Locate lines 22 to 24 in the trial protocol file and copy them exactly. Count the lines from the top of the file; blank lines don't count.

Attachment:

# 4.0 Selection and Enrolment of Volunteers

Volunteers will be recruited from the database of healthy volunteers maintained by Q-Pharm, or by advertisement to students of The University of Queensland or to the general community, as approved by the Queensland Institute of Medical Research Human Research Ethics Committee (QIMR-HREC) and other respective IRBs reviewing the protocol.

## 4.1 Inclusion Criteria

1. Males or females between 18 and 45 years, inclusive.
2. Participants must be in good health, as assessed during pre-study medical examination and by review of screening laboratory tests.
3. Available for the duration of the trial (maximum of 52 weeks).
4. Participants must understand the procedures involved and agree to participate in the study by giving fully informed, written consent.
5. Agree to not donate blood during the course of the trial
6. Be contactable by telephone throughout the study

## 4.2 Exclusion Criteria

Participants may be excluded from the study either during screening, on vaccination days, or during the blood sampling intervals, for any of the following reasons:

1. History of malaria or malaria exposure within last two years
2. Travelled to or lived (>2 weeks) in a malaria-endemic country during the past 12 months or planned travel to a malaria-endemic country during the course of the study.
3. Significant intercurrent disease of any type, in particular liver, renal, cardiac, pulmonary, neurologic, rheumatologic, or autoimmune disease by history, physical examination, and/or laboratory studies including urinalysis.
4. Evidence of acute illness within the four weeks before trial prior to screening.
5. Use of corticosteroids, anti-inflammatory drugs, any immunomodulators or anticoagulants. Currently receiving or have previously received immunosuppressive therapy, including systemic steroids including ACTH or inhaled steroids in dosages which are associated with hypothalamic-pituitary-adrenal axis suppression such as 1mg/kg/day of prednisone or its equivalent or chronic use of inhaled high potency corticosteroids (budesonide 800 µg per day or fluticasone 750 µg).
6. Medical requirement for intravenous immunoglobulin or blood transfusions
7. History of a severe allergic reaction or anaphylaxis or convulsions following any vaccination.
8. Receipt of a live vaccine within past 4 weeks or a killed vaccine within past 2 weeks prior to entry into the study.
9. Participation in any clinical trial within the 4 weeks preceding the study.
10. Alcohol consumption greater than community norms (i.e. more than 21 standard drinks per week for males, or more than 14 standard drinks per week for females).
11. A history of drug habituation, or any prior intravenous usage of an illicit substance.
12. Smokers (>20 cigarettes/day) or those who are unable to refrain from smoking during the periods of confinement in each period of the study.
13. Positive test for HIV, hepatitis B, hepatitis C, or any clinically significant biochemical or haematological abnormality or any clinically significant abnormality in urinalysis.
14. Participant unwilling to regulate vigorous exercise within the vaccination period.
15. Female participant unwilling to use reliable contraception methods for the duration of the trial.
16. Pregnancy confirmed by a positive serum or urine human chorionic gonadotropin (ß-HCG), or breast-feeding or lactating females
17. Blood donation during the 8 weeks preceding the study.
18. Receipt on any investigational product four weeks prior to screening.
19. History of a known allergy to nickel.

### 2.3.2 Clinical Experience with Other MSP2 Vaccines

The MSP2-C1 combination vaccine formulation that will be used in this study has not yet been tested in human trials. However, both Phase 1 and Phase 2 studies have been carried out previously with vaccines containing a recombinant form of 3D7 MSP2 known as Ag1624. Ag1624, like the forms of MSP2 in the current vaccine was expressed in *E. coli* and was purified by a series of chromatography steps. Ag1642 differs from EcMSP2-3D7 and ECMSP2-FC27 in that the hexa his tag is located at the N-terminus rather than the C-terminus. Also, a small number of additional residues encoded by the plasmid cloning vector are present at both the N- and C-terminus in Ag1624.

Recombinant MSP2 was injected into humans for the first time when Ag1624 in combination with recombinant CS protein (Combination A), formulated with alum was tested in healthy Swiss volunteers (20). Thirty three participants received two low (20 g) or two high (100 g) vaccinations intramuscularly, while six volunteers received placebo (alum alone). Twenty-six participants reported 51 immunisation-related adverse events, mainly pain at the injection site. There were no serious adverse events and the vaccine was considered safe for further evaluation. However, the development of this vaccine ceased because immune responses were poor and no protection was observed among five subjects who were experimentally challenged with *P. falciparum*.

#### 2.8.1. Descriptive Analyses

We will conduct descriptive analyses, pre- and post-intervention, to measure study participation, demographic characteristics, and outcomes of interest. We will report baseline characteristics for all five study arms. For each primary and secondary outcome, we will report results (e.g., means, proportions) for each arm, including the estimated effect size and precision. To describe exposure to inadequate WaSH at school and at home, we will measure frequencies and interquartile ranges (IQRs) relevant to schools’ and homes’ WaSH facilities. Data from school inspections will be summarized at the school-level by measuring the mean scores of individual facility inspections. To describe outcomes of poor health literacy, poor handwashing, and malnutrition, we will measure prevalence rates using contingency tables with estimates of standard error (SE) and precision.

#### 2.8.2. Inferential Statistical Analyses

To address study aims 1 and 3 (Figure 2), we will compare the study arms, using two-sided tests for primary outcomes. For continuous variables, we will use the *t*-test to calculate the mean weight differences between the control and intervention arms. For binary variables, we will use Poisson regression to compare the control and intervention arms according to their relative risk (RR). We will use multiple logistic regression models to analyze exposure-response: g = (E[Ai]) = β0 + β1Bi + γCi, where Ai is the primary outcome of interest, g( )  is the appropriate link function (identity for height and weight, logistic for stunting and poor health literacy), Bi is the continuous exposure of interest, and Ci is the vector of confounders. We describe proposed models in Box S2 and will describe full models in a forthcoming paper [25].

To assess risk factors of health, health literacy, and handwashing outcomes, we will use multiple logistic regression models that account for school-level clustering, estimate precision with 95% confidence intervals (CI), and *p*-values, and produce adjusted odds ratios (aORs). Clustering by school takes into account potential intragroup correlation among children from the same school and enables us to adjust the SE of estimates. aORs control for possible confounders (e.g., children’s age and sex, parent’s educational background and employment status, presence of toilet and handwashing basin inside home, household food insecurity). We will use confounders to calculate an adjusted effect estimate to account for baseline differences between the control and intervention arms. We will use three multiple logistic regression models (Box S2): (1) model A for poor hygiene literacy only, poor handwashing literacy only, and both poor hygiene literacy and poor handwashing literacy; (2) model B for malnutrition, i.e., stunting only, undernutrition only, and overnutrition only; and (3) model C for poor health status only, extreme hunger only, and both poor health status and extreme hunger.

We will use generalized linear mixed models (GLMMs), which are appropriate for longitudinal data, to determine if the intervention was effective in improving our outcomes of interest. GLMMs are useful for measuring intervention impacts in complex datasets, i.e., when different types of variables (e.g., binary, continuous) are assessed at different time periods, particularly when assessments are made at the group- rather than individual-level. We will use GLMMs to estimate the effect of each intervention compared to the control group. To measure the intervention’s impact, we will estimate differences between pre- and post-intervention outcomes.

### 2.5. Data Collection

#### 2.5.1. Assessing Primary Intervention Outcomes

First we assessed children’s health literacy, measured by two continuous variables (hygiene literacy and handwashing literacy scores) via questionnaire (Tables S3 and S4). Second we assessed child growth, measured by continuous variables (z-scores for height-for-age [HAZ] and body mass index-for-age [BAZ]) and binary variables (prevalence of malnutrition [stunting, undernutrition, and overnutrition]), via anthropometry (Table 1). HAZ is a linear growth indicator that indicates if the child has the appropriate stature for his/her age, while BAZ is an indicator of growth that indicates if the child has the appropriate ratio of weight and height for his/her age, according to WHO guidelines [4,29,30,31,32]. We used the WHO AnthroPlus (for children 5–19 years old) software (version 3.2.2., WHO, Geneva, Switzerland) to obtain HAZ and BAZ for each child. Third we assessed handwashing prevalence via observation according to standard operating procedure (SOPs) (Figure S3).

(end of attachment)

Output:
11. A history of drug habituation, or any prior intravenous usage of an illicit substance.
12. Smokers (>20 cigarettes/day) or those who are unable to refrain from smoking during the periods of confinement in each period of the study.
13. Positive test for HIV, hepatitis B, hepatitis C, or any clinically significant biochemical or haematological abnormality or any clinically significant abnormality in urinalysis.